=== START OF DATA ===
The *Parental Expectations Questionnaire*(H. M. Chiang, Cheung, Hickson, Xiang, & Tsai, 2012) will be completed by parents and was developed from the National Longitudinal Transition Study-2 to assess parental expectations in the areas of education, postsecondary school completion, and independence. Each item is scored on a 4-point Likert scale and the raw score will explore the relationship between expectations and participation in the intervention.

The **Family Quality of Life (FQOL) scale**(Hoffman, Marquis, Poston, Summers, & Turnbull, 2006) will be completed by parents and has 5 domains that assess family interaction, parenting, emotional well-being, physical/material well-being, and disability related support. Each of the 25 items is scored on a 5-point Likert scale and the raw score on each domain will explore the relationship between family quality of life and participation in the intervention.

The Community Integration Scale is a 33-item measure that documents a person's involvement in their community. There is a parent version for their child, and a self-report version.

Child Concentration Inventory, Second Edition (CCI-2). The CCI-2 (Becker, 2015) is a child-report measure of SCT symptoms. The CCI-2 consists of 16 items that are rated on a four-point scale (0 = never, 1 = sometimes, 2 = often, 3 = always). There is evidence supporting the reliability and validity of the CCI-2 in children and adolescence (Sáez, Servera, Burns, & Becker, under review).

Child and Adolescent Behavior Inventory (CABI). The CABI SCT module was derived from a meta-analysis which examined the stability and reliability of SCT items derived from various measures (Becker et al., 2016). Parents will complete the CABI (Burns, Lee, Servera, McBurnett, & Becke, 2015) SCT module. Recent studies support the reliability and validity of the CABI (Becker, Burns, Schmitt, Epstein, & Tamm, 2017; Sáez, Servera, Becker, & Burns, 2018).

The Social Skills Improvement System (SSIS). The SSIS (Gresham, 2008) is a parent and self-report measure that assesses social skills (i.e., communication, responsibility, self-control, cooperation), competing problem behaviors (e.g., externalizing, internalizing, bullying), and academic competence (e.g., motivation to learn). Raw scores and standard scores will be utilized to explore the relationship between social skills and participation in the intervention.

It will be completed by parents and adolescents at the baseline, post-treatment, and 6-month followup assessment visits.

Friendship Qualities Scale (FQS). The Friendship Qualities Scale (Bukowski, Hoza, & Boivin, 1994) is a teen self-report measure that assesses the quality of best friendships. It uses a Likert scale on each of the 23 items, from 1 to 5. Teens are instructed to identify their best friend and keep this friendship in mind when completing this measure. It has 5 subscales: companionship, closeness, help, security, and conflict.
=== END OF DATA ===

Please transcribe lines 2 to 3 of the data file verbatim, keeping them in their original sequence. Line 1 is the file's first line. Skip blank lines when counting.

The **Family Quality of Life (FQOL) scale**(Hoffman, Marquis, Poston, Summers, & Turnbull, 2006) will be completed by parents and has 5 domains that assess family interaction, parenting, emotional well-being, physical/material well-being, and disability related support. Each of the 25 items is scored on a 5-point Likert scale and the raw score on each domain will explore the relationship between family quality of life and participation in the intervention.

The Community Integration Scale is a 33-item measure that documents a person's involvement in their community. There is a parent version for their child, and a self-report version.